Carnival ended a week ago. Even this year I met enthusiastic visitors, some for the first time in Venice during these days, from Europe, Asia and America. Figures talk about 80,000 tourists in st Mark’s square for its opening event, the Flight of the Angel: (official video)
It is mainly European visitors that have become familiar with our Carnival and choose these days of the year to visit Venice: some bring their own costumes, some hire them in one of the ateliers of the city and wear them at parties in palaces on the Grand Canal or just walk around the city attracting the curiosity of tourists and especially that of photographers… here I am counting at least ten cameras 🙂
And here are two photos I took this year:
the other ones are here:
When getting into the history of the Venetian mask, especially to the 18th century, at a time when the entertainment industry was extremely varied and Carnival lasted several months, it was really different. Here are two paintings I love by Francesco Guardi and Pietro Longhi showing Venetians or visitors of the time wearing the Bauta and the Moretta, just to mention the most common masks:
Not to speak of the masks used in the theatre tradition of the Commedia dell’Arte, such as Arlecchino, Brighella, Colombina you would see perform in the theatres or open air stages. Or not to mention the more disquieting ones, such as the Gnaga or Pulcinella, with their mixture of irreverency, disturbing deformity, against all kinds of conformism: a real hymn to revolutioning all standard behaviours and giving vent to hidden desires and feelings of social revenge… Giandomenico Tiepolo really expressed the fear and the attraction towards all this:
The tradition of Carnival was rediscovered here in Venice in the early 1980s. It was then not just a tourist attraction to turn a relatively quiet time of the year into a tourist high season peak: I remember inventing costumes, putting fun make up on our face, dancing till late in st Mark’s square, enjoying ourselves while the loud music injected energy! And I remember in particular the irreverency of the masks by Giorgio Spiller (teaching at the art school), provoking the reaction of the mayor of the city and the police: imagine meeting a bearded man with a pink, quite realistic gigantic vulva all around his face accompanied by another 6 feet tall man dressed as a huge penis walking around the calle in Venice… The police thought they had to do something, they arrested the man and took the hood away 😉 Here is a fun photo by Mark Smith (Carnival, 1982):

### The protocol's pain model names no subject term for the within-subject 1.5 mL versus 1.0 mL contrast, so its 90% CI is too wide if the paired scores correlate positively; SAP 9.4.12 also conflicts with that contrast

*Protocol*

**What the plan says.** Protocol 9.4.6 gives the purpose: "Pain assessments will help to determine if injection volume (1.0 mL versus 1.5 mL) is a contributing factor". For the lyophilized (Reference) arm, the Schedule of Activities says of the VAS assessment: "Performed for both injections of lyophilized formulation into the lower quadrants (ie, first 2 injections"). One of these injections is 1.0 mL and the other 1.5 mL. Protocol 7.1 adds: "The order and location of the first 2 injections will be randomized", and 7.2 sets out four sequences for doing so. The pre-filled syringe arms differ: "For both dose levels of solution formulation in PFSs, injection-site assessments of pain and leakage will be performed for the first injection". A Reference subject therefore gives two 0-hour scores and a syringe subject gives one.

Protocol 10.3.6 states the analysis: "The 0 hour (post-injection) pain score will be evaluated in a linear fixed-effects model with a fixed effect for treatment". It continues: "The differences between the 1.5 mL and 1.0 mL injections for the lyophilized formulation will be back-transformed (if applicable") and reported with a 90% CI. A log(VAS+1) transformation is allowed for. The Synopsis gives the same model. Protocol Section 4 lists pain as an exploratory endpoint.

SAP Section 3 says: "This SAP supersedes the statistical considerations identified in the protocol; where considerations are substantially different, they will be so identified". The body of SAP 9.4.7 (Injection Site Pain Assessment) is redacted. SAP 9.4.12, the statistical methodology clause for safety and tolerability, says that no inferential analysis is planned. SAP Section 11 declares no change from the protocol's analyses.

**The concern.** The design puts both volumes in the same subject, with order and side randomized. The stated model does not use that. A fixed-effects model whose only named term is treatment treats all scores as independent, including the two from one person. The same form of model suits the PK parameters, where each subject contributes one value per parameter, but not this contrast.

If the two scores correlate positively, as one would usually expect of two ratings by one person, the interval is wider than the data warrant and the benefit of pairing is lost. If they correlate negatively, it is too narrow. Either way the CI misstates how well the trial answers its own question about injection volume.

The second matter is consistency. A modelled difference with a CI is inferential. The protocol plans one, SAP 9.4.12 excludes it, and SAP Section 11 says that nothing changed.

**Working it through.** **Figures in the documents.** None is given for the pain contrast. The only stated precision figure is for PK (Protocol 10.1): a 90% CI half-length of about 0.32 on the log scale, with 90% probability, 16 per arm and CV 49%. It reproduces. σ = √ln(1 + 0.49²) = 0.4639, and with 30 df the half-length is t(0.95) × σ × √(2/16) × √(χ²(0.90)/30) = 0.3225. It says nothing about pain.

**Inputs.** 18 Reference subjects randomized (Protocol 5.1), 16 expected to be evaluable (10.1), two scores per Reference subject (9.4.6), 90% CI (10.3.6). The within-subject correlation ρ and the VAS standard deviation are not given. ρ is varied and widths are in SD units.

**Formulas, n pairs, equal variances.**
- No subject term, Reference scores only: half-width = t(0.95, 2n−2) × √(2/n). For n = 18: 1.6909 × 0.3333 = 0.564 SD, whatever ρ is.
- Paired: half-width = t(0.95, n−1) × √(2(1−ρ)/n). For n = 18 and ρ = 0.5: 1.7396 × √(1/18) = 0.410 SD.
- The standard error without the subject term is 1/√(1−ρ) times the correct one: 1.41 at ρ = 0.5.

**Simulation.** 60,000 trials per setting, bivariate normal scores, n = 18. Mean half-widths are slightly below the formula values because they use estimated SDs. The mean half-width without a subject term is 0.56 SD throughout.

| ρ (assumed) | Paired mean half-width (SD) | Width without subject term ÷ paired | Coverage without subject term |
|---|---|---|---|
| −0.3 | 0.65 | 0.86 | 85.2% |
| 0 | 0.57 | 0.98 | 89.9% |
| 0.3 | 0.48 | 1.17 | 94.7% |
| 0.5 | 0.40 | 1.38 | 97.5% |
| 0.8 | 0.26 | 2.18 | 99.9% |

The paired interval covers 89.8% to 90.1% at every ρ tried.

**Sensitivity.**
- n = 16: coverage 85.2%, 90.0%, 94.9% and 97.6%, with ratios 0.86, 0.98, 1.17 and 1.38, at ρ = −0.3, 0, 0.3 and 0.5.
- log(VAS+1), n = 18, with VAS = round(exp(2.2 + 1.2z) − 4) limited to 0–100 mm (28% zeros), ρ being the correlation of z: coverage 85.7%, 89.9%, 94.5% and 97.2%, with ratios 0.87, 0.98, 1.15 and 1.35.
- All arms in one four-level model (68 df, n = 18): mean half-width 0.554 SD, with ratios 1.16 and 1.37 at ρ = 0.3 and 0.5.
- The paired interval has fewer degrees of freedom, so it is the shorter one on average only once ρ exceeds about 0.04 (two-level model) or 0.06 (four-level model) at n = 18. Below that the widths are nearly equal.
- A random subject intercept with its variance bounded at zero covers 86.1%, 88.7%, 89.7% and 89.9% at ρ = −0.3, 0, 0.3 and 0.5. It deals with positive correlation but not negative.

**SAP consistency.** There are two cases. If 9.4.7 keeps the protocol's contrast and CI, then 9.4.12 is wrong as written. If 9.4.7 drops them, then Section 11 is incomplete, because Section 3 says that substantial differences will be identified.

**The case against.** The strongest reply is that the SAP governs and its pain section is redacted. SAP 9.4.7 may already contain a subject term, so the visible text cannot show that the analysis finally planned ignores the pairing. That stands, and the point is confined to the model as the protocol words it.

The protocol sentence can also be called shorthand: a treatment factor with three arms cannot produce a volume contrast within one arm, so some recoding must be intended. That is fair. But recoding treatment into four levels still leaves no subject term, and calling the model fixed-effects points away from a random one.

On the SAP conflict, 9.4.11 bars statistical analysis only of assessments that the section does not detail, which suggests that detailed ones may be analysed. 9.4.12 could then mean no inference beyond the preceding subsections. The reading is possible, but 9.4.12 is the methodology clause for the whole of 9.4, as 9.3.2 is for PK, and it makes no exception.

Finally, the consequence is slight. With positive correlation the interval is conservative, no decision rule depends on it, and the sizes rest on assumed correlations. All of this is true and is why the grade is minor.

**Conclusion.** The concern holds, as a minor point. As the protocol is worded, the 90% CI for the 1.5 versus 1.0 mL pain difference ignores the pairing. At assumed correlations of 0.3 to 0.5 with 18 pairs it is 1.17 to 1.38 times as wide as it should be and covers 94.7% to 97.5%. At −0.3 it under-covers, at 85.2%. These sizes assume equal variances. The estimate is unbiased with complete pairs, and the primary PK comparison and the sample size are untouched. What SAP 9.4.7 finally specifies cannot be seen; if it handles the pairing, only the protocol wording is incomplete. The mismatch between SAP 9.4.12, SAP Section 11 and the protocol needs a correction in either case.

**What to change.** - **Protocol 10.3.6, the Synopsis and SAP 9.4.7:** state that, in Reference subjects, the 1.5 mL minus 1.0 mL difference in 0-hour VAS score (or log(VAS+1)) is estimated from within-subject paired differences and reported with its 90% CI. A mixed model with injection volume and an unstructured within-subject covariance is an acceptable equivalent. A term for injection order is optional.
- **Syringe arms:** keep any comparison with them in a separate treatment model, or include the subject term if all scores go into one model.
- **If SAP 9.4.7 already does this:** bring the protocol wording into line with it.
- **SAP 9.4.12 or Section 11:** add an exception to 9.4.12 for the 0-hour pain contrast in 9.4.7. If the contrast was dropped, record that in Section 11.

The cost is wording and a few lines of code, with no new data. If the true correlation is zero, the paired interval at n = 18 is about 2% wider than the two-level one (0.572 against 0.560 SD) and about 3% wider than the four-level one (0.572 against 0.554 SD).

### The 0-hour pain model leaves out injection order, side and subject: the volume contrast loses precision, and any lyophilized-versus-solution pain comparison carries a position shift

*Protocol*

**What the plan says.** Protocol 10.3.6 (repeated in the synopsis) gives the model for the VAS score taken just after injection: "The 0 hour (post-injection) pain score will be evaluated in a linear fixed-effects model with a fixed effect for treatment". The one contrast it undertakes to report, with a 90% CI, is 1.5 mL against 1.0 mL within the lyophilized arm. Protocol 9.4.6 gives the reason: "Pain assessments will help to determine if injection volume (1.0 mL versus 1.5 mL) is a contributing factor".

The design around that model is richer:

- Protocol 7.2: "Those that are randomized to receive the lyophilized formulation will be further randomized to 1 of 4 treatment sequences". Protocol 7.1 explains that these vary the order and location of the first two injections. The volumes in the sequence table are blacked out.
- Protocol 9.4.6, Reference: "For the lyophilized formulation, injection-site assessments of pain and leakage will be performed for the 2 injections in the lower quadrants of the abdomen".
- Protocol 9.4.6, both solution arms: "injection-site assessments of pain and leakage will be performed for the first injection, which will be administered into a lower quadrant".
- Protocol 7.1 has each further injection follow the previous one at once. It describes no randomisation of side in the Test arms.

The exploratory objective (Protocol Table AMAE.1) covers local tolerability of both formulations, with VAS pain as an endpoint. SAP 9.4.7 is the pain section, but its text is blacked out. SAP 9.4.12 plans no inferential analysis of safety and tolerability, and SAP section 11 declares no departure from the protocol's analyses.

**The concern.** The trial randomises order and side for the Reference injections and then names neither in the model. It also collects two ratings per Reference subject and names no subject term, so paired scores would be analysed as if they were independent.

Behind all the show, expert artisans started making costumes and masks in small workshops in the city: real artists that in these years have contributed to this revival, such as Guerrino Lovato, Carlo Setti, Stefano Gottardo and some more.
Guerrino’s workshop was a magic room. There was no fixed idea of what a mask should look like. When you entered his place near Campo Santa Margherita, any kind, any creation would be there and Guerrino looked like an artist of the ancient times to me, living in his world of papermaché and plaster. When he left Venice some years ago in open dispute against all the fake mask shops that had opened in the city and significantly decided to found a museum of the mask in Malo, near Vicenza, he placed a letter box outside his workshop to collect messages as a bottle in the water reverse (confettis for all parties!). Every time I pass by his empty, abandoned shop I feel upset and wonder about the missed opportunity of a museum of Carnival in Venice…
Some artisans are still here, contrasting the apparent triumphant lack of originality and ideas.
Carlo Setti for instance: coming from the school of Fine Arts, he has created leather masks for actors of the Commedia dell’Arte for over 30 years. He gets the leather from the best leather artisans on the mainland near the Brenta Riviera, nails on the wooden mould the wet leather and with lots of patience (two days time for a mask), he gives life to what actors and actresses need on the stage to shock, surprise, entertain the audience. You can see him through the window of his shop in San Marco working, completely absorbed and detached from the world, hidden behind his creations.
Or Stefano Gottardo with his sister Emanuela and Eliana Giordano. They started more than 35 years ago and you can pass by their workshop in Castello and get enchanted while watching them placing the blue paper in wool on plaster casts, with their fingers wet in the white glue, or with scissors cutting out the eyes of the mask, or placing gold leaf or again with fine brushes painting the rich details… Here you understand how a mask is the result of historical research and features an originality you can recognize among the vast conformism available in the city. And not just masks in papermaché, but also ceramics and paintings…
I hope no one will get upset if I don’t list all the other artisans that with honesty, hard work and creativity keep the tradition alive. But I wonder how many still will be the people visiting Venice that wonder what the significance of the mask is while watching the pale copy of what the reality could be. It’s so offensive towards tourists to think they are searching for junk. Why then not zoning the districts and encouraging all the shops selling what it’s made in Venice? But especially, let’s not waste a tradition Venetians can only be proud of.
by Luisella Romeo
registered tourist guide in Venice, Italy